Two recent documentary subjects have been in the news a lot this week. In one case, the new developments may help provide a new happier ending, while in the other, the news may boister the film's contentions or wreck the audiences' sympathy with the protagonist.
In the latter, U.S. Capitol Police are seeking an arrest warrant for controversial U.S. Representative Cynthia McKinney, the subject of Sundance selection American Blackout, after an encounter with Capitol Police last week.
What neither side seems to dispute is that McKinney did not stop when police asked when she entered a House office building. Both sides also seem to agree that McKinney struck the officer when he tried to stop her physically. The issue seems to rest on whether the officer used appropriate means when touching or restraining her. The police say yes, McKinney says no - and points to the matter (and the fact that the guards didn't recognize her) as racial profiling.
On her website, the outspoken McKinney links to a scene from American Blackout in which McKinney walks through security on her way to the Capitol and a guard calls out for her to stop. The guard walks several feet and then recognizes her and quickly smiles, saying, "Oh, I'm sorry". McKinney is heard off-camera saying, "that's just the typical kind of treatment that I receive. It's typical, so I'm not surprised and I'm not offended." The guard keeps apologizing and she says, "OK, thank you." Cut to later in her walk to the Capitol - "Some things never change. That's what Tupac said."
The problem with the video, as any documentary filmmaker (or anyone with a DV camera in the days after 9/11) can tell you is that McKinney was more likely approached because there is a guy with a camera walking with her - and the camera is focused on the guard house as they approach it (a sure red-flag in these days of heightened security paranoia).
A second link on McKinney's site takes surfers to a August 2003 article about black Capitol police officers threatening to sue the government over a pattern of alleged retalliation and "unfounded disciplinary charges".
McKinney's entire congressional career has been marked by controversies. There was her receiving 40% of write-in votes for a Georgia state House race, despite the fact that she was a resident of Jamaica. There were disputes over the drawing of congressional lines for her newly-created district, including a decision by the U.S. Supreme Court that it was unconstitutional. There's her opposition to both Iraq wars. There was the question of whether she did or did not say that Bush knew about the 9/11 attacks in advance and do nothing - which may have led to a congressional primary defeat in 2002 (she was re-elected in 2004).
Questions of race were also front and center in Marshall Curry's most excellent documentary Street Fight, nominated this year for Best Documentary Feature. Exploring a political contest between longtime Newark Mayor Sharpe James and upstart candidate Cory Booker, the film showed a side of black political relations that was more revealing than what most viewers had ever seen before. By the end of the film, most audience members came to the conclusion that James was a charismatic but vaguely evil guy while Booker was a smart, politically naive idealist. In the end, the bad guy wins.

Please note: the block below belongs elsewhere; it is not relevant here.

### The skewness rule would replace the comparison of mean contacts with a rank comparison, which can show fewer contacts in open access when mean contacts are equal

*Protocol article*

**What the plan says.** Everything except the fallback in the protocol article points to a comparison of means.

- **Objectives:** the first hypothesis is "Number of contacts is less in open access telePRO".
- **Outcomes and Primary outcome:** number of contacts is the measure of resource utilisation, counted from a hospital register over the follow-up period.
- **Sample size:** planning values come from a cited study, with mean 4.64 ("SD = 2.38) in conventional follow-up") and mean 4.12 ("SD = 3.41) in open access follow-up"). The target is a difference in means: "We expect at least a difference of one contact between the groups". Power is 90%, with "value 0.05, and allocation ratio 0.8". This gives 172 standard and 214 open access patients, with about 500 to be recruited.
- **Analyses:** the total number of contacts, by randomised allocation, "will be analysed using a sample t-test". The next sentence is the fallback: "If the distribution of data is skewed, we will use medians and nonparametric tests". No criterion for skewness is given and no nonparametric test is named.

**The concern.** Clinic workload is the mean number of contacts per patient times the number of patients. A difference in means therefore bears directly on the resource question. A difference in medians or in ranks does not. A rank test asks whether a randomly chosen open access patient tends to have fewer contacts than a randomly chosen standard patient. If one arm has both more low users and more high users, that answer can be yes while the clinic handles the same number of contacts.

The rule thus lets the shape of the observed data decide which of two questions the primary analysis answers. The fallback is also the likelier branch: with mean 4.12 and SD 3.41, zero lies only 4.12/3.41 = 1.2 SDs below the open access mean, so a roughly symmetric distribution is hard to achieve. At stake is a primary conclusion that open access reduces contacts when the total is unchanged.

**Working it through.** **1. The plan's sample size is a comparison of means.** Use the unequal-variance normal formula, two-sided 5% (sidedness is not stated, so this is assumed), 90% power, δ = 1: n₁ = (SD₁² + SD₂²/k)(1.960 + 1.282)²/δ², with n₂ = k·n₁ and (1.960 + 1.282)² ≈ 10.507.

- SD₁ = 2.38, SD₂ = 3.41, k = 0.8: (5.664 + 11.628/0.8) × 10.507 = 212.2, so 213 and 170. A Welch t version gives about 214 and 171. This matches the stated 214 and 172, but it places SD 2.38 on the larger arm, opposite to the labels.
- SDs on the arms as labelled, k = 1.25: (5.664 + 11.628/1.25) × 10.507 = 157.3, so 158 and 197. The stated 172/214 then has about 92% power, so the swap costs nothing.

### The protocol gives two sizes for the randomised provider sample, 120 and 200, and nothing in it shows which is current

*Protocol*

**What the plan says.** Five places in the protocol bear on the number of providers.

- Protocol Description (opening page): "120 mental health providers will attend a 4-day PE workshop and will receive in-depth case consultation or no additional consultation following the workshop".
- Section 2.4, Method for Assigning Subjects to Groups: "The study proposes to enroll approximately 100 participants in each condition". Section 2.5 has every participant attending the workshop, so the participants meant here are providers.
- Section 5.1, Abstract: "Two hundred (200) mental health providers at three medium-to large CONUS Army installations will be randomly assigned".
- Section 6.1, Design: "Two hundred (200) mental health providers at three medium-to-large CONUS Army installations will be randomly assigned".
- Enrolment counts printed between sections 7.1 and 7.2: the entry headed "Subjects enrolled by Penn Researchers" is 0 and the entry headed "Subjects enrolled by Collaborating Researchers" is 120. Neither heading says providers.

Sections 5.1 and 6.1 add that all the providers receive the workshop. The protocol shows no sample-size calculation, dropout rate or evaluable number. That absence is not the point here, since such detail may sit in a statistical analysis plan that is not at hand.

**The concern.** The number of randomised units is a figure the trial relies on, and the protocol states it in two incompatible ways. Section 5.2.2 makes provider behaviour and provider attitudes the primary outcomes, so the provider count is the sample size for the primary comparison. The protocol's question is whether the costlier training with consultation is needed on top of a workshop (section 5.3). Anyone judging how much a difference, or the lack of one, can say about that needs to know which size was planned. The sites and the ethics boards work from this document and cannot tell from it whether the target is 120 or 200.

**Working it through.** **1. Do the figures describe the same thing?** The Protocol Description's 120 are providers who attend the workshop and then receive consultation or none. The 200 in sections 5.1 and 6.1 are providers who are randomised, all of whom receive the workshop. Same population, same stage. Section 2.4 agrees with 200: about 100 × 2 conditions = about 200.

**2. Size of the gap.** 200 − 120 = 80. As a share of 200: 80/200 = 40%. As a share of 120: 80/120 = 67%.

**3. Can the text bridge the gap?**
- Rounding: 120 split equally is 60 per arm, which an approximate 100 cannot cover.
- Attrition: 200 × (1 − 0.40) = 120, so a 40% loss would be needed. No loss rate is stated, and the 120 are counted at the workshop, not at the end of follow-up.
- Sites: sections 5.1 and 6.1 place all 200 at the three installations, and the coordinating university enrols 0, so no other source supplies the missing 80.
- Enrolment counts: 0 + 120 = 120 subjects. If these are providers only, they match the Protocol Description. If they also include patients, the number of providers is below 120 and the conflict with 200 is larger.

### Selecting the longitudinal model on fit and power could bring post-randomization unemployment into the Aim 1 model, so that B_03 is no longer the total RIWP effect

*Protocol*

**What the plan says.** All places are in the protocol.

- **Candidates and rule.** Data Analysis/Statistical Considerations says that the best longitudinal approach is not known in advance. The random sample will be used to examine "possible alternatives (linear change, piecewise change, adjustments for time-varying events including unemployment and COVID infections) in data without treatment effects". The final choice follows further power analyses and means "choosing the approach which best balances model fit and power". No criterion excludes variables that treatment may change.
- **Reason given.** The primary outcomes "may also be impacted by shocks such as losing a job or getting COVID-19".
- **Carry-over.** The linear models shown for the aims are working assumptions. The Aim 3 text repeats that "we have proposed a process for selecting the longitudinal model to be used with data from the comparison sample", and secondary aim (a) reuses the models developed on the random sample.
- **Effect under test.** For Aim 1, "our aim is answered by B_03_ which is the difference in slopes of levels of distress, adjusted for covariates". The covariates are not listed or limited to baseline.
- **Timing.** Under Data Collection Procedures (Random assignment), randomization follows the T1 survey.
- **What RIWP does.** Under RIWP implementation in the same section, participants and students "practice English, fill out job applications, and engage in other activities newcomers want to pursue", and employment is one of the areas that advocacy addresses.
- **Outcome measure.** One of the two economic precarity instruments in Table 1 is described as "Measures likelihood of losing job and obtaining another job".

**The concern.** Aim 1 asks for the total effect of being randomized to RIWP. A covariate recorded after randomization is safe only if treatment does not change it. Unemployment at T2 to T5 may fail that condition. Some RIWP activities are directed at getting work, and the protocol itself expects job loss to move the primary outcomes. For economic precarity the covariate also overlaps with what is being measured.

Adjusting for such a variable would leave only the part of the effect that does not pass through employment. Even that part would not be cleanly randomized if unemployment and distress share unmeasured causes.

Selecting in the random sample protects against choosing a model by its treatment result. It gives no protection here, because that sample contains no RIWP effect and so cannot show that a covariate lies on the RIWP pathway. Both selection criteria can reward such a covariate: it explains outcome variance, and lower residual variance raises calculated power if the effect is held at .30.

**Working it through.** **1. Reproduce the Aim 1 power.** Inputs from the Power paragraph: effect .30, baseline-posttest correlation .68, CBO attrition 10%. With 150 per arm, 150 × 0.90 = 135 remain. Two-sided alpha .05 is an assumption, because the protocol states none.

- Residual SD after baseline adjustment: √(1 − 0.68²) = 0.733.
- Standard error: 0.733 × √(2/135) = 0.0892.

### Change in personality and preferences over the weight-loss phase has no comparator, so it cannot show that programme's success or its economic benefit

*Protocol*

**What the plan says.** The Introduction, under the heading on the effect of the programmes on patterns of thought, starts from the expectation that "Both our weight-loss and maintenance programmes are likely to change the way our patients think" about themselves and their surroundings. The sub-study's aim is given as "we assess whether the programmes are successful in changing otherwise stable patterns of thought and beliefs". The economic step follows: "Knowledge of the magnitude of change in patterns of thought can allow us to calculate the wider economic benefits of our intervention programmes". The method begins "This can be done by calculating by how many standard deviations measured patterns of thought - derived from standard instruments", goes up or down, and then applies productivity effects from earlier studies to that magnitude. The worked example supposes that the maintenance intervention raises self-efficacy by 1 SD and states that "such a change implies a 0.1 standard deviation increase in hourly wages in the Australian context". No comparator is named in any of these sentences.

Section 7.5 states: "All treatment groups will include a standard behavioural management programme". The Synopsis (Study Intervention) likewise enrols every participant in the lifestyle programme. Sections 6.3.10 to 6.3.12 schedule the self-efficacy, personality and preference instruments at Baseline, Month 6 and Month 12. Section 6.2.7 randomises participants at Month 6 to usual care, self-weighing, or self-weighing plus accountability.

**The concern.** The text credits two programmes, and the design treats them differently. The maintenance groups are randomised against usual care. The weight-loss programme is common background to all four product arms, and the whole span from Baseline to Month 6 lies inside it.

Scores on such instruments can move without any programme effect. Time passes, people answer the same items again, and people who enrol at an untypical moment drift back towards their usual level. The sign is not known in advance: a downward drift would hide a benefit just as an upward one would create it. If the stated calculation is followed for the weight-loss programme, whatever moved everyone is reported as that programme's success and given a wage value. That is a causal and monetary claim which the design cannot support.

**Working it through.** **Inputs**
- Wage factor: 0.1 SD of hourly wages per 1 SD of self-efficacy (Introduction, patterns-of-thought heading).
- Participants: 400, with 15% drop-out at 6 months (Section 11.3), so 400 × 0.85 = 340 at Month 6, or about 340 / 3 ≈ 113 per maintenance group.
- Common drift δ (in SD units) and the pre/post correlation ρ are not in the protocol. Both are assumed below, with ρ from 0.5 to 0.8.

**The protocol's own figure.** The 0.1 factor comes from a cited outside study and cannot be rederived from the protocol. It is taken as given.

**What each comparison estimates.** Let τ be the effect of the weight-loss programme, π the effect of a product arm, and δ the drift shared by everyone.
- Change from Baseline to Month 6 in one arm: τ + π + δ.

But now, almost four years after the election profiled in Street Fight, Sharpe James has announced that he will not run for another term. Polls immediately annoited Booker as the prohibitive front runner.
Both cases point out some of the limits of documentary feature filmmaking. Unless you wish to continue to constantly update your story through ongoing DVD releases or sequels, you're subjects may, at some point, make your film "old news". This is not to say that the films lose their value, just that the points you raise may be enhanced or deflated by events beyond your control.
An example from the first film of Devil and Daniel Johnston filmmaker Jeff Fueurzeig - Half Japanese: The Band That Would Be King. One of the interview subjects was Matador Records co-founder Gerard Cosloy. Cosloy is a fiery talking head - attacking major labels for their lack of vision, lack of creativity, lack of all that is good in the music business. The problem? By the time the film hit theaters, Cosloy had signed a deal with Atlantic Records (he'd later do another deal with Capitol Records). It was hard not to hear his words, meant as a ringing defense of Jad Fair's musicianship, as rampant hypocrisy.
With the recent film Why We Fight, the delay between completion and ultimate distribution made some of the Iraq war revelations in the film seem dated, while other points were cancelled out by more recent developments.
By the time Gigantic hit theaters in May of 2003, They Might Be Giants was well on it's way to writing a brand new fourth act for themselves, as highly successful purveyors of kiddie rock. Their recent album for Disney, 2005's Here Comes the ABCs, is now their second most successful album of all time, behind their much loved Flood album from 1990.
The question that arises for documentary filmmakers (as their films continue to grow in popularity and as digital technologies make the journey from home computer to movie screen ever shorter) is how much can they be expected to be almost as current as the evening news or the latest blog headline. How long will audiences forgive the delays between completion and distribution as simply a matter of course. And will documentary filmmakers have to adjust strategies in certain cases to make their films ever more relevant.